This article originally appeared on FLYINGmag.com. Ongoing coverage from FLYING Media Group sites during the Reno Air Races will continue this weekend.
The beginning of heat races for the Unlimited Class on Thursday at the National Championship Air Races marked an increase in excitement for spectators, higher intensity among competitors, and more drama in the pits and on the grid.
For the final running of the races at their longtime home at Reno/Stead Airport (KRTS), FLYING is focusing on the Unlimiteds by following the Yak-3U named Miss Trinidad. The aircraft, designed in Russia during World War II, began life as an advanced trainer, like a Russian version of an AT-6 Texan. For coverage on the Sport class and other heats, see reports from KITPLANES.
Miss Trinidad owner Sam Davis, crew chief John “Dusty” Dowd and pilot John Maloney worked together with a half dozen or so volunteers to prepare the airplane for competition against a field dominated by P-51 Mustangs. It was not easy.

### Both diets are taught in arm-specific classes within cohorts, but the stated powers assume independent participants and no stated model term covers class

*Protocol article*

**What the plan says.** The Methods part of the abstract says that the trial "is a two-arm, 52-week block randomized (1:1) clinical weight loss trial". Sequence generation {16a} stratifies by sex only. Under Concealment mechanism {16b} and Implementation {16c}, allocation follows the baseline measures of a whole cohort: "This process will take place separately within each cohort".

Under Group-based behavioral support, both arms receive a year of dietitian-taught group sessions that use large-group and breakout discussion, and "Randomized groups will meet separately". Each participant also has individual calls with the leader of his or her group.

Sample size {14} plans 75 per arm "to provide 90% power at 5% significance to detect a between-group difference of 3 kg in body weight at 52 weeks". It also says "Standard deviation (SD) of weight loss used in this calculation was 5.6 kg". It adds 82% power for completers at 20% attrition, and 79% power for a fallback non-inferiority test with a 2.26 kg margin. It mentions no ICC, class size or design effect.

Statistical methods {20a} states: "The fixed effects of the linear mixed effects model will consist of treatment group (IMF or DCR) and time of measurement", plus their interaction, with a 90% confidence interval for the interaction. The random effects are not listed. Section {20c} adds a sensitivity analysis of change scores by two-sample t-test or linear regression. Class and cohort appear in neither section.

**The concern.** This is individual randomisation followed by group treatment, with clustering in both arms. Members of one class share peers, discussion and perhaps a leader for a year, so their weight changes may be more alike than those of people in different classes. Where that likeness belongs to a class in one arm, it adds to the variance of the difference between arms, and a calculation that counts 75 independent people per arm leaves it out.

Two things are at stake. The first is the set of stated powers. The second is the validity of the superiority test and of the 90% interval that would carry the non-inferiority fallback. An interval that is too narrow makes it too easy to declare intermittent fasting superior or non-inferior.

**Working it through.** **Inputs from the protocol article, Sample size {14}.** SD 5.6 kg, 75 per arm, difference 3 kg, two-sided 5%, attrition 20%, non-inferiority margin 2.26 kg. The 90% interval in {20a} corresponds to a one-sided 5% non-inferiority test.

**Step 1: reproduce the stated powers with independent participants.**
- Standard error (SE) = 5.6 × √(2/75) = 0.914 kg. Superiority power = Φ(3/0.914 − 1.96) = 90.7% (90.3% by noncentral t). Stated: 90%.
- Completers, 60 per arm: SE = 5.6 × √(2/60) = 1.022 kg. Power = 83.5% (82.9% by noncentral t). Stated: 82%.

Today the Yak has a Pratt & Whitney R-2000 under the cowling that is more than double the size of its original engine, yet small for a radial by Reno standards. Still, as Dowd, who owns a similar racing Yak notes, the Russian aircraft is smaller and lighter than others on the grid and can remain competitive without the enormous Wright 3350 and Pratt & Whitney R-4360s that have found their way into a number of air-cooled racers.
The R-2000 seems like the ideal engine for the Yak, but it has given this team trouble. In the weeks leading up to the Reno races, problems with the oil system led to an engine replacement. As race week began the new engine still needed a bit more time for break-in and tuning. Meanwhile the pneumatic system that operates the retractable landing gear and flaps had sprang a few leaks that needed attention. There was a brief wave of confusion over the time for which the heat was scheduled, leading to fear that the team had somehow missed its cue to…